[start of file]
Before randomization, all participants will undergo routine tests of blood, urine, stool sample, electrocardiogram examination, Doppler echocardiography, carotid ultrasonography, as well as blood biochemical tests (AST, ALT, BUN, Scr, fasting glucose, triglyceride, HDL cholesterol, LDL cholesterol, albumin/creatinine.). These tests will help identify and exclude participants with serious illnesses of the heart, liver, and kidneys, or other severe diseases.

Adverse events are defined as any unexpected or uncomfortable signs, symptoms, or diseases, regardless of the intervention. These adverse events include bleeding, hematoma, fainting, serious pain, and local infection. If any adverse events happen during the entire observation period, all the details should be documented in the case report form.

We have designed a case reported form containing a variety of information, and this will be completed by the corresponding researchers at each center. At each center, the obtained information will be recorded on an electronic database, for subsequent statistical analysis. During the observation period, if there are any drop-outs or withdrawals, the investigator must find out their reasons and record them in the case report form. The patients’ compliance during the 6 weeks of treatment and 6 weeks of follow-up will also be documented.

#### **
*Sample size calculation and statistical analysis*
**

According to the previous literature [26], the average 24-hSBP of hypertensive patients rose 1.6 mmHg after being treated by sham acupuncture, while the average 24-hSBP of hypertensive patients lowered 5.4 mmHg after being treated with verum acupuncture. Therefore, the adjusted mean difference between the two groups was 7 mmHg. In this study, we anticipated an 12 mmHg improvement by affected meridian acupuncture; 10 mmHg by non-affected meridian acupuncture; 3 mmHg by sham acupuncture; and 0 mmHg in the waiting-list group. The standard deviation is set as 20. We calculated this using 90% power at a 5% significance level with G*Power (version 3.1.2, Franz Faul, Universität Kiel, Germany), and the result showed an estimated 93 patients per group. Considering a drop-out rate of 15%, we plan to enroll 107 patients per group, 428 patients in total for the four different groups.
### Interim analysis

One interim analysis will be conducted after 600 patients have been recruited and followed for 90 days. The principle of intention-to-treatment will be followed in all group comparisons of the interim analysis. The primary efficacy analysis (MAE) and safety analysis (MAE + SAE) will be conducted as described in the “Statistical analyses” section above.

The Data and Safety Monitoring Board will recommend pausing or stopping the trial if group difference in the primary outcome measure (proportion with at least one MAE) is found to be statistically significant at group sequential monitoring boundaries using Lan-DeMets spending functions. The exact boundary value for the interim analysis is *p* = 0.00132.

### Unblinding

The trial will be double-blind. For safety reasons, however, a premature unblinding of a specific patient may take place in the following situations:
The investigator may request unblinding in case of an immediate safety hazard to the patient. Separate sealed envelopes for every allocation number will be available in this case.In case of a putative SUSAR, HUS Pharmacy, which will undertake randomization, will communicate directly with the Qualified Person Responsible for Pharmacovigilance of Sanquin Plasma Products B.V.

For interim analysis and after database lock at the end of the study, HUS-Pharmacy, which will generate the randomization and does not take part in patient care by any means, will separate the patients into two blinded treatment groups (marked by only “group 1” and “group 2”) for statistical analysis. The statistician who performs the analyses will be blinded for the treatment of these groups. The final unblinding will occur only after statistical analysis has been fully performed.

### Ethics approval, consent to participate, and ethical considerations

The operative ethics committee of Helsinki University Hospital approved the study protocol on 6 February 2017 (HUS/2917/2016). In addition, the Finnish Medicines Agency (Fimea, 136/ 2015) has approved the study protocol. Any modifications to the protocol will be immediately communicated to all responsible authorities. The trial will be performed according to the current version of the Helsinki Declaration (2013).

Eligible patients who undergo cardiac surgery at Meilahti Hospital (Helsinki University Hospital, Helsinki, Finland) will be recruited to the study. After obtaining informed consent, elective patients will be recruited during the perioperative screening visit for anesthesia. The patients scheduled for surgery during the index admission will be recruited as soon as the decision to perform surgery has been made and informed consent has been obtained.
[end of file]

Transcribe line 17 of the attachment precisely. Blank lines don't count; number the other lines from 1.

Eligible patients who undergo cardiac surgery at Meilahti Hospital (Helsinki University Hospital, Helsinki, Finland) will be recruited to the study. After obtaining informed consent, elective patients will be recruited during the perioperative screening visit for anesthesia. The patients scheduled for surgery during the index admission will be recruited as soon as the decision to perform surgery has been made and informed consent has been obtained.